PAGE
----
What’s in the sauce

Busaba’s Smatta Phairatphiboon on what makes Thai food exceptional


Smatta Phairatphiboon is explaining what makes Thai food exceptional. The truth is, the steaming bowl of bua loy in front of her says enough on its own. There’s just nothing like it. Purple, orange and white balls float in a bowl of hot coconut milk. The balls are made of steamed purple yam, pumpkin and taro, which are rolled in tapioca and rice flour and boiled. Their colors are vibrant, and so is the taste — salty sweet with myriad flavors that keep you guessing after the bowl is empty. The rice balls are chewy like braised grapes or marinated Quaker oat squares.   

“It is a very sophisticated piece of work when you really do Thai food correctly,” says Phairatphiboon, who owns Louisville’s Busaba with her family. “It has a level of sophistication that you can taste and see. That’s a strong point that made our cuisine worldwide famous.”

Phairatphiboon would know. She grew up in Bangkok in a family that coalesced around food. Thai-centric Michelin-style restaurant guides charted the course for many road trips, and Phairatphiboon’s family would also leave the country, to Hong Kong for instance, just to eat. Conversation would often include trying to figure out what was in each dish.

“We always discussed that during the meal, ‘What’s in the sauce?’… It’s a funny conversation we had over and over,” Phairatphiboon says.

That appetite for food exploration is ubiquitous amongst Thais, Phairatphiboon says. And the average American pad-thai-eater might not realize there are five distinct cuisine regions in the country: central, which is what you’ll typically find in American Thai restaurants; northern, which builds around sticky rice and vegetables; northeastern, which is Laos-inspired dishes like larb, fried papaya salad and crying tiger; eastern, which is coastal fare; and southern, which also features seafood but has a spice level too high for the tastes of much of the rest of the country (and the world).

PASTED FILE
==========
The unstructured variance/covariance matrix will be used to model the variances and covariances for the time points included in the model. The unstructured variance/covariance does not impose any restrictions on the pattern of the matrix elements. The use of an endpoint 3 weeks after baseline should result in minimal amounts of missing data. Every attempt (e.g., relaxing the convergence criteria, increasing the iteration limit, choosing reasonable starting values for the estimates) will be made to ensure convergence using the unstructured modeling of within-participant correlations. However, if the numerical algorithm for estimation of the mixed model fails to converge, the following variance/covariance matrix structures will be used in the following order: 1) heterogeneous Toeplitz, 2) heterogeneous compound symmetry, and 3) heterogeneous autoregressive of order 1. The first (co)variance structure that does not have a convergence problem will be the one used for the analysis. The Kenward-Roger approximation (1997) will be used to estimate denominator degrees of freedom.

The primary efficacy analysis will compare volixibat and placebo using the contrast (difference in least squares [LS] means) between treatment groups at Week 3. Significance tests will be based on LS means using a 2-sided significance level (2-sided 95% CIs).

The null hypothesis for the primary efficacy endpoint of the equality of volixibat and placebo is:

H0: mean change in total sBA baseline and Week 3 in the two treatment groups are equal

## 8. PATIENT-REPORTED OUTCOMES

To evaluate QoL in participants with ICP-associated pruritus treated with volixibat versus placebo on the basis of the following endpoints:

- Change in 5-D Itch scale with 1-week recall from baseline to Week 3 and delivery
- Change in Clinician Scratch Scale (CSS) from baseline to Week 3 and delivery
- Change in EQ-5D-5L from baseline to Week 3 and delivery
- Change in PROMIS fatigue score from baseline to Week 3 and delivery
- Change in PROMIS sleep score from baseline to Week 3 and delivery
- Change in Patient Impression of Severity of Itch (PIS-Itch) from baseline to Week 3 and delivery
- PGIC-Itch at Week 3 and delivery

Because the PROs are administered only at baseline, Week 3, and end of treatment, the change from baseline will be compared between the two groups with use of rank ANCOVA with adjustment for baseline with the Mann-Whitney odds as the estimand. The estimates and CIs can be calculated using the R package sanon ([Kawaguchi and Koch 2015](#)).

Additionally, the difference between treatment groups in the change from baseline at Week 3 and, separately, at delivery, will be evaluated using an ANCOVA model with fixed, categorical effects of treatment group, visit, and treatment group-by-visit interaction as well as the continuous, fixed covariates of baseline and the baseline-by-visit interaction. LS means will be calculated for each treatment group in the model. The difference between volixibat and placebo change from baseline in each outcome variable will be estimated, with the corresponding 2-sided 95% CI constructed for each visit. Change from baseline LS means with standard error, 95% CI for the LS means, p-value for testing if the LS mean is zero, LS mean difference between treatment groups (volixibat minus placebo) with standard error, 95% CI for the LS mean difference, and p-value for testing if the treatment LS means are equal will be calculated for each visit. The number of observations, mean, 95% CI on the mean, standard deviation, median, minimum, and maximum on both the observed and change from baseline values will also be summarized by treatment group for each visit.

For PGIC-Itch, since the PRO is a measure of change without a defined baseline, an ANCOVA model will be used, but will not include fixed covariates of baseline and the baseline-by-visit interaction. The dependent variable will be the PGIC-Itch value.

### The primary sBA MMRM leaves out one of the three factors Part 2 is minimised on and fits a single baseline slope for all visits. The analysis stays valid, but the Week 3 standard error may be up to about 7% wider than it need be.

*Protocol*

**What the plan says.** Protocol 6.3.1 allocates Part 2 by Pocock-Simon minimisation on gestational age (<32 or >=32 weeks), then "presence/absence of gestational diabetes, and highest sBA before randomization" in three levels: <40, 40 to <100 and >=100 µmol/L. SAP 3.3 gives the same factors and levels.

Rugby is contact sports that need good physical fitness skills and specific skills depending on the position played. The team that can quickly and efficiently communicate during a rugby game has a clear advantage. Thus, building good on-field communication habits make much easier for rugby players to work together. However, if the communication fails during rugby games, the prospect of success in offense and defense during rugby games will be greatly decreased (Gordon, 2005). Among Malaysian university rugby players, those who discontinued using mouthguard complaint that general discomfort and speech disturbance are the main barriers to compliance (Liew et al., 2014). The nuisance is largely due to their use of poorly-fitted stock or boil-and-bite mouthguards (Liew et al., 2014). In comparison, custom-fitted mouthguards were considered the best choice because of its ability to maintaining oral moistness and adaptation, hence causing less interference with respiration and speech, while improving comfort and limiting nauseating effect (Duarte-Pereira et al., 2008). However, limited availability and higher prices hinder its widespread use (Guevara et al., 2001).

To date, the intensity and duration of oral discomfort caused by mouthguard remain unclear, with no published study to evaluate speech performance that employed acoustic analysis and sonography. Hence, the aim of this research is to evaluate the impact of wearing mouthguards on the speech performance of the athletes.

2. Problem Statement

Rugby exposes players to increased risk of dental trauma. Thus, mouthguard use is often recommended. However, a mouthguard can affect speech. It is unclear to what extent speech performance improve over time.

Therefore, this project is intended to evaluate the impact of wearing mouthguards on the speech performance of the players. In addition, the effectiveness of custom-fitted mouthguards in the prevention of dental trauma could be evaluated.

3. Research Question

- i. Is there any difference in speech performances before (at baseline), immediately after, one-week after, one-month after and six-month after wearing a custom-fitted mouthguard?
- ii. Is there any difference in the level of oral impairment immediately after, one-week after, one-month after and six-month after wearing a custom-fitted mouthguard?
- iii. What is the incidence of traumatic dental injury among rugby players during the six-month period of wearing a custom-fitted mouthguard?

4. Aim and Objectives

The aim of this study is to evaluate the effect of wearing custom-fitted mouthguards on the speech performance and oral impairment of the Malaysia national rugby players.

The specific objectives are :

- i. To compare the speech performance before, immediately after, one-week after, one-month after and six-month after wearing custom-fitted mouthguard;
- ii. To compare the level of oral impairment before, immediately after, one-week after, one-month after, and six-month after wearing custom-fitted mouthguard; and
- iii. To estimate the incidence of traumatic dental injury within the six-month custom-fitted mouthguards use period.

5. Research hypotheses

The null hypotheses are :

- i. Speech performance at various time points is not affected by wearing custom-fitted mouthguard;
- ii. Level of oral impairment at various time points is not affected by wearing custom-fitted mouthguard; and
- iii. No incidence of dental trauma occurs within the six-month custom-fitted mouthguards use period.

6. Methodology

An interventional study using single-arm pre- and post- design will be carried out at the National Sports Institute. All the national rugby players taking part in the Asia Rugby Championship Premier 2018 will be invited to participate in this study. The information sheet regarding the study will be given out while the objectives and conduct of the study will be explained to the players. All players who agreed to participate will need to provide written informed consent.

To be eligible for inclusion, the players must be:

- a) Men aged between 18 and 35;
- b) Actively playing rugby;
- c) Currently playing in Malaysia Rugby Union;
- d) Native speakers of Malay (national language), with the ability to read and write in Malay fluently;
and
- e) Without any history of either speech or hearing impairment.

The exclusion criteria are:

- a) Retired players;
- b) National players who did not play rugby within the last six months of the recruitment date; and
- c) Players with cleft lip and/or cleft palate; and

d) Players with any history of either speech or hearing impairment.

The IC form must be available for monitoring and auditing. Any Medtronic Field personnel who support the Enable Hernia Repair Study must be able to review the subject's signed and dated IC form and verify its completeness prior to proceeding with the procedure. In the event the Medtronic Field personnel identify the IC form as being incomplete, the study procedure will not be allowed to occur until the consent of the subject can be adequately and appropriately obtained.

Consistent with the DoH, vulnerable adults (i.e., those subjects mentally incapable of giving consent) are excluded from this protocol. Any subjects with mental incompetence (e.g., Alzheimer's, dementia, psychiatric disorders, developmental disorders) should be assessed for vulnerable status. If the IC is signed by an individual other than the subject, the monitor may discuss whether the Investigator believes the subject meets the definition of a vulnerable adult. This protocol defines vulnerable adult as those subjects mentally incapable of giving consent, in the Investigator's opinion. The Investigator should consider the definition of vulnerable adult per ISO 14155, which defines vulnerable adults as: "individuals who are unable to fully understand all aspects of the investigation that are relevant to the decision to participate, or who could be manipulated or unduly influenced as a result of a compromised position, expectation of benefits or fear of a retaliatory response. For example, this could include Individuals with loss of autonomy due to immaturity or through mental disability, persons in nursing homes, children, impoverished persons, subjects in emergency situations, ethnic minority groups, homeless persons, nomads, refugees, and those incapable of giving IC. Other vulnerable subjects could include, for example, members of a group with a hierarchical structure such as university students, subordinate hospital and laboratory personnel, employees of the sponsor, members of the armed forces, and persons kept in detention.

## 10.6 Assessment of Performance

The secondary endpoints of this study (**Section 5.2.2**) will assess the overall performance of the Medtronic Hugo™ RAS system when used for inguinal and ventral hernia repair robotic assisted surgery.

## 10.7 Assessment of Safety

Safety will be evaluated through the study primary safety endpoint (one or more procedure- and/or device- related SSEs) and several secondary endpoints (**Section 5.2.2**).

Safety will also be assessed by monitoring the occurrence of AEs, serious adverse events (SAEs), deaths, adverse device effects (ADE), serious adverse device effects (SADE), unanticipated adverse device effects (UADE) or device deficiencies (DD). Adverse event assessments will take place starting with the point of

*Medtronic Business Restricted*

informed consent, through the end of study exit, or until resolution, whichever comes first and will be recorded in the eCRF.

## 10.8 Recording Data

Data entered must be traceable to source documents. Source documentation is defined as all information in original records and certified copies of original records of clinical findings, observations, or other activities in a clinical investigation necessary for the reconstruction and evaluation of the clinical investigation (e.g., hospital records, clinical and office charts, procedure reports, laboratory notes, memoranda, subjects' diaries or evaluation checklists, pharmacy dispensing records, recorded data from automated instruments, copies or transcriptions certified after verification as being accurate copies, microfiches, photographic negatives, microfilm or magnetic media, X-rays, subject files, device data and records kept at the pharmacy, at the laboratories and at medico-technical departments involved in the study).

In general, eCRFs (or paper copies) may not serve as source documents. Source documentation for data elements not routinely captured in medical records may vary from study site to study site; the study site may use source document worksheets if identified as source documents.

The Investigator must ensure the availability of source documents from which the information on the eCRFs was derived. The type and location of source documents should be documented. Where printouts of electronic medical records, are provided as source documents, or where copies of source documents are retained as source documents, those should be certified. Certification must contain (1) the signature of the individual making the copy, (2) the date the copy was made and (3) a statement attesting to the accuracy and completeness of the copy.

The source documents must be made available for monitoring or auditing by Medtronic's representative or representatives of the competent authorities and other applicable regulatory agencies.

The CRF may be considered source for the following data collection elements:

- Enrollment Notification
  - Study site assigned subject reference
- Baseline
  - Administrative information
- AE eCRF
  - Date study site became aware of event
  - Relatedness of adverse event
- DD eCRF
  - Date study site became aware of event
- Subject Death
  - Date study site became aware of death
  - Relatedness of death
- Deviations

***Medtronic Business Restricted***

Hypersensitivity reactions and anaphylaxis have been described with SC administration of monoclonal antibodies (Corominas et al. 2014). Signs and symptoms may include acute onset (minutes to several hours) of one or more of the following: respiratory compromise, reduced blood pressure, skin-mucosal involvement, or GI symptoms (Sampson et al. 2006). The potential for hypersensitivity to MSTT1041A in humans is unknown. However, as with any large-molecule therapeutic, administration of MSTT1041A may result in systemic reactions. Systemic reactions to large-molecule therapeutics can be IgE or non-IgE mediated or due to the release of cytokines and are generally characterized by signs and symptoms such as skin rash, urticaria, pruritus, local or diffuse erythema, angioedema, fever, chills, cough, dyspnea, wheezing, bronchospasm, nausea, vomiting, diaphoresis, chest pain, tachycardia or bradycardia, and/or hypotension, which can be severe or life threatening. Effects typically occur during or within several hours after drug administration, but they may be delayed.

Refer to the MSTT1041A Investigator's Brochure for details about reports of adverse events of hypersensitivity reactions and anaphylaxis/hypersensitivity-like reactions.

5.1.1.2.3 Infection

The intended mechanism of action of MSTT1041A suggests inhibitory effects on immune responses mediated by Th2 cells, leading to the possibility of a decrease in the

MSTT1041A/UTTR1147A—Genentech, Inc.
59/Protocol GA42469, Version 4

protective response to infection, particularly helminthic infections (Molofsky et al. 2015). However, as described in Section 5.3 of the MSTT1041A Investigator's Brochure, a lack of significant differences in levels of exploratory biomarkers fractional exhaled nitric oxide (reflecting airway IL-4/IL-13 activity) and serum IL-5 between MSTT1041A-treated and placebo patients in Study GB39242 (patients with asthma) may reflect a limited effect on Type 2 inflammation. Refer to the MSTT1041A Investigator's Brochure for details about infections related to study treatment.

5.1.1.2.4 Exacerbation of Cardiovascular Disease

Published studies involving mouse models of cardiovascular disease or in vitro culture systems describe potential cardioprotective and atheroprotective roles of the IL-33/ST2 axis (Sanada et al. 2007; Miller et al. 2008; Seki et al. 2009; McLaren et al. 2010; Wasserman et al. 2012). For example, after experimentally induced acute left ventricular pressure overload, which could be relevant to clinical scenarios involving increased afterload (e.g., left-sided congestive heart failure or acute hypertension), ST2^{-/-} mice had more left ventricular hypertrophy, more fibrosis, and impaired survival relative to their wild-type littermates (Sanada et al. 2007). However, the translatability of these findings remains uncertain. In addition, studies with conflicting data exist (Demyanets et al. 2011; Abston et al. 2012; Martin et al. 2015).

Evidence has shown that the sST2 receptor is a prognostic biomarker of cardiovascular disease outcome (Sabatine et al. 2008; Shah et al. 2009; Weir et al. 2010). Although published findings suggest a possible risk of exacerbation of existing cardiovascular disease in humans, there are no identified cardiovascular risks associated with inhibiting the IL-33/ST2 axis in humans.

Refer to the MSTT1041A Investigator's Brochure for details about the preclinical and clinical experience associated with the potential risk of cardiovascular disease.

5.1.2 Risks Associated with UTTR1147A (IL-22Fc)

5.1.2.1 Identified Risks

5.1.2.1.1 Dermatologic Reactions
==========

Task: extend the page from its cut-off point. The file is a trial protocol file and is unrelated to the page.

Susan France

But it isn’t just diversity of flavor that makes Thai food exceptional, Phairatphiboon says. Thailand is the only Southeast Asian country to avoid Western colonization, and so without those forces, and the subsequent violence that ensued in surrounding countries, Thai cuisine has been able to evolve unbothered for 800 years.

“Back then, we were very wealthy because we [did] a lot of trades to China and European countries, so they [had] a lot of money plus time,” Phairatphiboon says, adding that dishes like curry, which took up to 20 people and hard work before technology made it easier, could only be perfected in such ideal situations. “And I feel like because we didn’t have our world war back then, they had time to create something spectacular that would carry on to the next generation, and to me, that’s food.”

In part because of its cuisine’s worldwide popularity, Thailand has become a favorite destination for ex-pats. So you could make the argument that although Thailand evaded formal Western colonization, its more recent inundation by Americans, Europeans and Japanese may yet have a significant impact on the culture and cuisine that Thailand has spent centuries perfecting and preserving.

“Thai people generally look very nice from the outside, but they are strong on the inside,” Phairatphiboon retorts. “So, ‘Hey, if you cross my line, I’m going to be a different person.’ They learn to protect themselves.”

But as strong an advocate for Thailand as Phairatphiboon is, she notes that since coming to the U.S. almost two decades ago, she’s found parts of Western culture have changed her personality for the better. Growing up, she was always the head of the class, outspoken and well-respected by her peers.